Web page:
Despite the unprecedented scale of the USDA's ad-hoc trade assistance - nearly twice the cost of one year of farm programs in the 2018 Farm Bill - there are significant gaps and flaws that create inequity, fail to account for the actual damage to producers, and even leave some producers shut out. The formula and methodologies result in wide differences in payment rates between regions, counties, and even farmers in the same county that are difficult to explain or understand.
For example, out of the 2,901 counties receiving 2019 Market Facilitation Program (MFP) payments, there are 193 counties with payment rates of $100 per acre or higher. Of those 193 counties, over 95%, are in southern states. Meanwhile, 402 counties received only the minimum $15 per acre. The disparities across county lines, even in the southern states can be extreme. For example, in Georgia, Hancock County has a payment rate of $150 per acre and Baldwin County has the minimum rate of $15 per acre. For average size farms, this difference between counties could cause payments to range from $6,600 to $66,000.
The calculated trade harm does not align with the actual damages seen in price changes or actual export levels. For example, the highest payment rates are in cotton producing areas, suggesting the most severe trade damage, yet the projections do not align with reality. During 2018, cotton prices and exports did not exhibit the sharp declines one would assume based on cotton's payment rate. Conversely, the USDA's approach does not take into account any localized differences, like wider than normal crop basis for soybean farmers in the northern plains who would normally ship their crops to China.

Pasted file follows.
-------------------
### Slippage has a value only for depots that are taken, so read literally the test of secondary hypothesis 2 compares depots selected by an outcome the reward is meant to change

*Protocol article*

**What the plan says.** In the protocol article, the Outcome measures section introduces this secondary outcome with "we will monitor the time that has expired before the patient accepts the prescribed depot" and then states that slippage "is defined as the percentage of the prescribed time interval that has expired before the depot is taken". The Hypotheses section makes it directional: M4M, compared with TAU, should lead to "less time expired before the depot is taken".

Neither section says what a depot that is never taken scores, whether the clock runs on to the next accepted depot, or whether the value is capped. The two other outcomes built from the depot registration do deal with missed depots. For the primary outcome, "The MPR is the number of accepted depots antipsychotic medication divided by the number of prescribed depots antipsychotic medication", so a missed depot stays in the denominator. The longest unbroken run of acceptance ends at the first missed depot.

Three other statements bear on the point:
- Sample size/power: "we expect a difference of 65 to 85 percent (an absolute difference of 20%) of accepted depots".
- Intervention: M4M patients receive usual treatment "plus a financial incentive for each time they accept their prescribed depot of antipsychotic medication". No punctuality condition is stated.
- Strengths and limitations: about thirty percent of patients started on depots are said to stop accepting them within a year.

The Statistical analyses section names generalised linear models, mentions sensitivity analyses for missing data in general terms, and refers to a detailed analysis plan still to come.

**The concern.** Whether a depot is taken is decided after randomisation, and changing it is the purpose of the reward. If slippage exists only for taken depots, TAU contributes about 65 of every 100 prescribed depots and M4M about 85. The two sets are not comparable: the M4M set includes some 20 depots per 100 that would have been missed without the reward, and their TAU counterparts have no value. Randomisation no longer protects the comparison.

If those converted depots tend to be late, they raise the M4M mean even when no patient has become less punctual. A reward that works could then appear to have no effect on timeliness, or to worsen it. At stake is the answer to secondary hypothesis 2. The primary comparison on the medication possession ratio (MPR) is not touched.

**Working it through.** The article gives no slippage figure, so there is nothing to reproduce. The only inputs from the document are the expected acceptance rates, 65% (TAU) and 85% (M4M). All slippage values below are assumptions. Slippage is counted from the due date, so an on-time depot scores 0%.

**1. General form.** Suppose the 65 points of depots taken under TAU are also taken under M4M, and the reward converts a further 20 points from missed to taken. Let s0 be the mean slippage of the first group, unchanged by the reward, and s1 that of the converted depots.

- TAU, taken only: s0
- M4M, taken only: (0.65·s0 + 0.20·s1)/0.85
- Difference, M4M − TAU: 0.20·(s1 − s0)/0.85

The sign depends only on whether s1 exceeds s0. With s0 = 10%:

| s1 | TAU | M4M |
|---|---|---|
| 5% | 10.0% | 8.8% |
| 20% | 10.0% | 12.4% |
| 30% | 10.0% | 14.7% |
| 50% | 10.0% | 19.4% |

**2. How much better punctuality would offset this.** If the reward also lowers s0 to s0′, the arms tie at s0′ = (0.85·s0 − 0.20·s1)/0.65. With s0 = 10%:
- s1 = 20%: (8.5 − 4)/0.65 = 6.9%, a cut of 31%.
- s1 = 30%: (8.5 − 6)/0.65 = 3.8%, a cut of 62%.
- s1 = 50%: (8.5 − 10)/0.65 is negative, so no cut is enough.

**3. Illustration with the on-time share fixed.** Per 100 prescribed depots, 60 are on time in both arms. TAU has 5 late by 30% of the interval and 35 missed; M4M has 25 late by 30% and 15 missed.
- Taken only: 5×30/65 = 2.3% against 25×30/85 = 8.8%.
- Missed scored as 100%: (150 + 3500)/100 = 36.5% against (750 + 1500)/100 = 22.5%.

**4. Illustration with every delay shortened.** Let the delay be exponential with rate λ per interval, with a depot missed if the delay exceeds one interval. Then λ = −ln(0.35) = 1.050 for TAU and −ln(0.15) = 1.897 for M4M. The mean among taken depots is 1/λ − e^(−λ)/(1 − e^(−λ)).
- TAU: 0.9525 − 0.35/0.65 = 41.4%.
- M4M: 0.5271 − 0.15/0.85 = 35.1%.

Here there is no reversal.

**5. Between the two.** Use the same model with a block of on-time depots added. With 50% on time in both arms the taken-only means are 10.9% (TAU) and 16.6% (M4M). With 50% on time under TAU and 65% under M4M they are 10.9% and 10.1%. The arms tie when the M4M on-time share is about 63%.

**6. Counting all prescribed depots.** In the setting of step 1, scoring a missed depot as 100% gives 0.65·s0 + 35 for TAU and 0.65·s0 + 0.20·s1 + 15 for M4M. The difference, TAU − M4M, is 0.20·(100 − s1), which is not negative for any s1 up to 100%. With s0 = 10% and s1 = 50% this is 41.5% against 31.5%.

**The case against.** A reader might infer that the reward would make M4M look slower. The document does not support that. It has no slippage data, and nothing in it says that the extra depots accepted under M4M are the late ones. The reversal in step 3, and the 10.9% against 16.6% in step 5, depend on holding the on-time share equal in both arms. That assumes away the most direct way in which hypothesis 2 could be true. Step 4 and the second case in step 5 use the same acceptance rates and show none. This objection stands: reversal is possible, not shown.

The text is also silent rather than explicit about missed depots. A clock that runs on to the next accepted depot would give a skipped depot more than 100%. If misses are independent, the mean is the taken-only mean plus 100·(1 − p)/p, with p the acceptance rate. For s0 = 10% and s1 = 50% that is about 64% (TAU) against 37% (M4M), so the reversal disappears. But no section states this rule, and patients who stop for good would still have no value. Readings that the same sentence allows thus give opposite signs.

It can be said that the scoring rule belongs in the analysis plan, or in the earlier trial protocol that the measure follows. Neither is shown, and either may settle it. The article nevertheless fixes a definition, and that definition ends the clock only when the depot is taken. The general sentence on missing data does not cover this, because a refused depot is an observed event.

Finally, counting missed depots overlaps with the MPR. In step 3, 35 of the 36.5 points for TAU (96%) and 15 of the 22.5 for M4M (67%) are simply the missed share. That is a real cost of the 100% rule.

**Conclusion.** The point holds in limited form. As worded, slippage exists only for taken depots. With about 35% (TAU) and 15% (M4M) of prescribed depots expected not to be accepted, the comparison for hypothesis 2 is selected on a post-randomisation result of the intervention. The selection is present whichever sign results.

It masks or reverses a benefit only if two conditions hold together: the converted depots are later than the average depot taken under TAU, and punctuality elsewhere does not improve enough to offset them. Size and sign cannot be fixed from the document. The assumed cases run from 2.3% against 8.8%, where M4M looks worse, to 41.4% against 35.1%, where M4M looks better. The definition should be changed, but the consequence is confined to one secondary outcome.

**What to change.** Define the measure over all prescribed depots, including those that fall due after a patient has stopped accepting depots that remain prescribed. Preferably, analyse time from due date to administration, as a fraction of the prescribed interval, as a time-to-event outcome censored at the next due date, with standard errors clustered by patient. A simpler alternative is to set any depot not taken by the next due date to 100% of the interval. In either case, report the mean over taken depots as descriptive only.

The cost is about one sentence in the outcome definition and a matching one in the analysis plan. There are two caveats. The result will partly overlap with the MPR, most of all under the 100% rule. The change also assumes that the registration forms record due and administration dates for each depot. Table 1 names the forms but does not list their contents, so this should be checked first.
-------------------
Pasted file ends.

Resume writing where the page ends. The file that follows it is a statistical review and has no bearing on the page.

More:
The USDA does nothing to target assistance to those most vulnerable, including beginning farmers and small farms. We are concerned that it will lead to further consolidation of family-owned farms and wipe out the next generation of farmers. In certain cases of commodity purchases, the aid intended for U.S. farmers has flowed to foreign-owned corporations. It is unacceptable that American taxpayers have subsidized our competitors through trade assistance. We encourage the USDA to make changes to prevent foreign companies and their subsidiaries from benefitting from these programs and consider more flexible terms to maximize the number of potential US bidders.
Most specialty crop farmers did not receive direct assistance, even though many farmers had significant trade losses and requested direct assistance. Instead, the USDA decided to rely on a trickle-down approach through commodity purchases only. Assistance for dairy farmers was based on production history from over five years ago rather than recent production history, which gave other crops more favorable payments. Despite significant trade-related damage, some farmers have been shut out entirely from assistance because the harm they are experiencing is not directly related to retaliatory tariffs.
If these gaps and inequities are not addressed, the USDA's approach will continue to unfairly favor certain farms over others and replace the marketplace with government dependency. Unfortunately, even for the farmers that received payments, they are merely band-aids. The foreign market development efforts through the trade mitigation programs have been exclusively short-term, with no long-term investments to help rebuild markets that have been disrupted. There is growing concern that the damage to export markets will either be permanent or take decades of investment to recover.
In order to help farmers survive this unprecedented instability, the Administration must improve its trade assistance program prior to the next potential payments in November and January. All farmers harmed by unfair trade should be eligible for assistance to help them weather the storm caused by this Administration. In addition, it must pursue a focused, consistent trade strategy to rebuild the markets American farmers lost.